An important component of connecting better with suppliers new and old, Reeser said, is working together on designing better systems, be that through greater automation or more tightly integrating logistics and software functions. The Lightning eMotors team, he added, has itself been walking that walk as “part of growing up” and scaling its business from $5.4 million in sales in 2020 to more than $20 million last year and with more growth to come in 2022, including from a recently announced contract with General Motors Corp. Reeser said Lightning is offering higher minimums or supplying engineering and logistics or transportation help to more quickly scale up the work it needs done.
“We’re not taking no for an answer by innovating,” he said.
At the much larger end of the auto manufacturing spectrum, Ford Motor Co. executives also are rethinking parts of how they work with suppliers. Speaking at a Credit Suisse investor conference in December, Chief Product Platform and Operations Officer Hau Thai-Tang discussed Ford’s collaboration with GlobalFoundries on semiconductors and pointed to that partnership as an example of the company being more proactive deeper into its supply chain.
Ford, he said, is laying out for GlobalFoundries more elements of its future technology plans and thinking more strategically about building the necessary capacity.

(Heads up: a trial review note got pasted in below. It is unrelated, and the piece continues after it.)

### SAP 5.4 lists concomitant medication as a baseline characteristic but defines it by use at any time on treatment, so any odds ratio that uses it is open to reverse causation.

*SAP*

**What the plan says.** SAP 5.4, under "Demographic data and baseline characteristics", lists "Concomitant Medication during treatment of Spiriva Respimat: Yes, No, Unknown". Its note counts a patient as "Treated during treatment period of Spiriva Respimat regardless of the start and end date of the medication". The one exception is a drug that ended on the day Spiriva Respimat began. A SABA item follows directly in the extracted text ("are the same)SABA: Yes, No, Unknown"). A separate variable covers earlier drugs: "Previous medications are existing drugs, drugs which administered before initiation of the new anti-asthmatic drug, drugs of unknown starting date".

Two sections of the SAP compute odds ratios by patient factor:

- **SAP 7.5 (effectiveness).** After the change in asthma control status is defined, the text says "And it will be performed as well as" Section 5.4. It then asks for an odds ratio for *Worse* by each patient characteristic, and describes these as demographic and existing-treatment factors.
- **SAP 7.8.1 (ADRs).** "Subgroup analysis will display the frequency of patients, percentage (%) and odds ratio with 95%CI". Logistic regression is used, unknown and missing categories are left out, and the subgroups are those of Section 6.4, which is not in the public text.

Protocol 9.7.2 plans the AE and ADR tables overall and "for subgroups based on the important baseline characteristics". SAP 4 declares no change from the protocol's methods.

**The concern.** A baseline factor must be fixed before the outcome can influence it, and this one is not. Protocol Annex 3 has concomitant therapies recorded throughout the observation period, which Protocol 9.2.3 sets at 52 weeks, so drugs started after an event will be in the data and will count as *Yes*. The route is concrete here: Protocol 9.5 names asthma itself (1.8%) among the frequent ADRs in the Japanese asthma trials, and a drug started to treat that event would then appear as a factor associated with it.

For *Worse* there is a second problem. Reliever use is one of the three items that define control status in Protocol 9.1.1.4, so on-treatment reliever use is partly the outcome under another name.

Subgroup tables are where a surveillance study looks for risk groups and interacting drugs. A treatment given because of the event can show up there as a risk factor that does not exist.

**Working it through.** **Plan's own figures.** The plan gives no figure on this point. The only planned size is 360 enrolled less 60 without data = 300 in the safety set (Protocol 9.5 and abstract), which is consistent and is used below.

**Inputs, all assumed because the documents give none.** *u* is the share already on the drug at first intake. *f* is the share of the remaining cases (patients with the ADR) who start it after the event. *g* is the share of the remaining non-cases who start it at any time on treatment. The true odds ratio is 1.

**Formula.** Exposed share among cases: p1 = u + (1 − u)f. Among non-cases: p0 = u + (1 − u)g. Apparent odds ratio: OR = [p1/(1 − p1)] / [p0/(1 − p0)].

“Then [we’re] going to more of a directed-sourcing approach, where we would go to a Tier 1 supplier and say, ‘Ford is now going to take the lead on designing this driver-assisted technology system. And we’re okay with sourcing new elements of that but we want you to use this technology node coming from this wafer manufacturer that we already have an agreement with,’” Thai-Tang said. “GlobalFoundries is just one example. We’re doing the same with power electronics, driver-assisted technology, infotainment areas that are going to be very key in terms of being brand differentiating and more bespoke to the needs of Ford.”
Being more bespoke might mean being more flexible, too, but maybe not in the way much of the manufacturing sector has worked for decades. Tom Mitchell, president and COO of manufacturing sequencing software provider Insequence Corp., said just-in-time models appear to be damaged at best—in automotive work but also in sectors such as furniture and appliances—and that improving OEM-supplier relationships and creating better visibility for both will be key to finding a better way forward.
“I get the sense that all stakeholders are focused on making things better,” Mitchell said about concepts such as surge capacity and backup scenarios. “They’re thinking more about this than in the past. […] The crux is better collaboration across the board—from OEMs to suppliers to vendors like us.”
With a growing range of global risks drawn sharply into focus, today’s environment is by no means easy for manufacturing suppliers or most of their customers. But getting it right can be quite lucrative: McDougal said the leaders of one of his clients are “very confident in their abilities” to keep available some spare capacity for times of stress. When those times come around for peers and competitors, he said, they’re ready to benefit.
“They can either buy the business relatively cheap or get 30% of the customers—their best customers,” he said. “The strong get stronger and the weak get weaker or don’t make it.”